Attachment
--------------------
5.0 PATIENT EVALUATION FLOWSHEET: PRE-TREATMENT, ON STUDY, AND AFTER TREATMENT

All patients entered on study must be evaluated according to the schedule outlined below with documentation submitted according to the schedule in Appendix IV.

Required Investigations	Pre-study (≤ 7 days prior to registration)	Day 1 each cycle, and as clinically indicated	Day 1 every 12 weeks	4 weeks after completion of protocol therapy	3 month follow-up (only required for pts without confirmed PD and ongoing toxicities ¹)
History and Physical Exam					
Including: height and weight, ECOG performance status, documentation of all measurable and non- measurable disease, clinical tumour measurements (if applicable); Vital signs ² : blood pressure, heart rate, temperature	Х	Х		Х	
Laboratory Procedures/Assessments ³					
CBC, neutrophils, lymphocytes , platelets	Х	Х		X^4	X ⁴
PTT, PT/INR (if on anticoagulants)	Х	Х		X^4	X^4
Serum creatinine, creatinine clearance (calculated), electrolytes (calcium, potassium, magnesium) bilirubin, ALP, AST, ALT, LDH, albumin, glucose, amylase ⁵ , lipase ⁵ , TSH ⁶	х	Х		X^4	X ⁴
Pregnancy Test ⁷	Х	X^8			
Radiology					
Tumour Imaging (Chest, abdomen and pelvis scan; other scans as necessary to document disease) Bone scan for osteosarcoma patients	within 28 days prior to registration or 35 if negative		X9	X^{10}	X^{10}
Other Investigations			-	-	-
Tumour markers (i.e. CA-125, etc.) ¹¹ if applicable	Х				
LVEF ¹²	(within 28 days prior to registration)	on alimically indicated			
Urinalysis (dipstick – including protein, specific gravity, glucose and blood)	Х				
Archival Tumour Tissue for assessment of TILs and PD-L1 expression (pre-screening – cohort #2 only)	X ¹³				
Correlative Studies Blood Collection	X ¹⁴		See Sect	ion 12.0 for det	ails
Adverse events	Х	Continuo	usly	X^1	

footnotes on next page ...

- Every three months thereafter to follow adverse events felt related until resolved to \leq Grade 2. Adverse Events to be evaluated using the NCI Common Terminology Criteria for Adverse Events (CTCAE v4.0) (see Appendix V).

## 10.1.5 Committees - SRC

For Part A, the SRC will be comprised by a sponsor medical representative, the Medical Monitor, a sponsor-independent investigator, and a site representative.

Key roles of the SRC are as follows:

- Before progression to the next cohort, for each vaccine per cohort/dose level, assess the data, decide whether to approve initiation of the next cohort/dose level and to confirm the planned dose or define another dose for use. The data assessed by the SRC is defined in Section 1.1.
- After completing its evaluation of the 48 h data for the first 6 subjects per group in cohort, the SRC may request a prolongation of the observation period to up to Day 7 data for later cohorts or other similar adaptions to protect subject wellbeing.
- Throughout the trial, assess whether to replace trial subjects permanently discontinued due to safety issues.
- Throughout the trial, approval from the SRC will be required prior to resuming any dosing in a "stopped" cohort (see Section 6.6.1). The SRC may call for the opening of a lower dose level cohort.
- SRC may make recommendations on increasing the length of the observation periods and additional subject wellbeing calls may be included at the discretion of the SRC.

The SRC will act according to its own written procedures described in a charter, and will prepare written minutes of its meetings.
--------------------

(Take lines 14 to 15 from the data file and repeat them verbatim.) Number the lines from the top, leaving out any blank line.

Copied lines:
Tumour markers (i.e. CA-125, etc.) ¹¹ if applicable	Х				
LVEF ¹²	(within 28 days prior to registration)	on alimically indicated			